"There are people who think it's going to make money for the town and boost tourism, but then there are those who think it doesn't reflect what Ilfracombe's about, and are quite offended by it."

Ms Hubbard thinks Verity may attract a different type of tourist to the seaside resort.

"Ilfracombe is not the most affluent area and anything that can bring money into the area has got to be viewed as a positive thing."

She adds: "Certain parts of the media have massively hammed this story up, saying that the locals are out with their pitchforks and don't want this in the town. That isn't what's happening."

Before North Devon Council passed the planning application this summer, it had received 100 letters of objection and 177 letters of support of Verity.

Among those objectors was Sue Dale, owner of Ilfracombe's Darnley Hotel, who has now had the chance to see the statue for real.

Her opinion has not been swayed. "I think it's more hideous than I did before, and it isn't suitable for a Victorian seaside town," she says.

"I think it's disappointing that the money and the ideas couldn't have been spent on a proper attraction to encourage people to come to Ilfracombe 52 weeks of the year.

"I've not said we shouldn't have anything there, but I think the statue might be a two-minute wonder. It's not for me and I don't think it's suitable for our harbour."

Mrs Dale is relieved that her hotel does not have a view of he statue. "I feel very sorry for people who may have to look at it every day."

She adds: "I think we'll have to live with it and hope it doesn't become an eyesore with pigeon and seagull droppings and vandalism."

'Great claims'

The aesthetic debate aside, among the arguments in support of Verity was that it would "put Ilfracombe on the map", update the town's image and boost the local economy.

"Great claims have been made about public art and the big criticism is that it hasn't really lived up to those claims," cautions Jonathan Banks, chief executive of public art think tank Ixia.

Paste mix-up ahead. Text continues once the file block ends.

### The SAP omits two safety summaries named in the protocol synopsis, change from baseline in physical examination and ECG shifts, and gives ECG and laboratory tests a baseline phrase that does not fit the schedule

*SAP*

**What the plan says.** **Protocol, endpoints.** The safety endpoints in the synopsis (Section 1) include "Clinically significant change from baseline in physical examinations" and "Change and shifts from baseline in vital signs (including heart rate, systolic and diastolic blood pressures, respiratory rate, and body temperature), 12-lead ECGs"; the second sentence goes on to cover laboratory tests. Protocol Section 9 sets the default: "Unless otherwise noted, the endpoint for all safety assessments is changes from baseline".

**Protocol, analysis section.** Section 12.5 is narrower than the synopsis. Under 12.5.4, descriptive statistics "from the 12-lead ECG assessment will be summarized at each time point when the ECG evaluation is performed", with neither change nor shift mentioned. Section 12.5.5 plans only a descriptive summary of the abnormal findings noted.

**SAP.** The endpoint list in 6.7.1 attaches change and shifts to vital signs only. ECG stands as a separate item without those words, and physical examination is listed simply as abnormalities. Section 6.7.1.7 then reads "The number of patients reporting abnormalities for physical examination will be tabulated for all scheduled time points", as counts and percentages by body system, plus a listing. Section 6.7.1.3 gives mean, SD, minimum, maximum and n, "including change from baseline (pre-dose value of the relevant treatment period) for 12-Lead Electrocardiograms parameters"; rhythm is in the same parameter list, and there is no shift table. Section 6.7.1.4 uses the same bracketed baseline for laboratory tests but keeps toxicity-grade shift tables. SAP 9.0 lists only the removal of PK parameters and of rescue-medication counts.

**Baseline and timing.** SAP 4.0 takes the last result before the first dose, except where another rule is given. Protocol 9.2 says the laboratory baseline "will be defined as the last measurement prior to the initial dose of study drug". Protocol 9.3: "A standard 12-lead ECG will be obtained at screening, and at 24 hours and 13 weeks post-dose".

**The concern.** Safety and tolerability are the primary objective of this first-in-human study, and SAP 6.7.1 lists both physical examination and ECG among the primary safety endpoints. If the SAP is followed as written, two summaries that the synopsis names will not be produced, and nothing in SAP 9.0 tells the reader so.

In the case of Antony Gormley's Angel of the North, in Gateshead, he points out that it has been difficult to assess its economic impact separately from other regeneration projects.

"There is a belief that it has changed the perception of the North East [of England] but quantifying that as an economic benefit is a bit more tricky."

The Angel itself was the target of a "stop the statue" campaign in the 1990s.

Verity Photographed by Steve Russell © Damien Hirst and Science Ltd. All rights reserved, DACS 2012 In pieces: Verity being prepared for her trip to Ilfracombe

"These things tend to grow on people," says Mr Banks. "Over time these sculptures do become symbols of their regions, and replace other symbols or negative images."

The economic downturn and changes to arts funding, he says, have meant a decline in the commissioning of monumental sculptures.

Verity is different in that she is a long-term loan from the artist.

"Public art has moved on quite a long way from these large-scale sculptures. There's a slight tiredness around them. It's become a quite formulaic part of the regeneration agenda," says Mr Banks.

"If the intention was to give Ilfracombe an economic boost then best have an artwork of national or international interest to generate the visitors to see it.

"But then there is there issue of how much the artwork has to do with local people and who the artwork is actually for."

Hirst's work has long stirred up controversy and the artist told the BBC earlier this year that he always tried to ignore the negative reactions.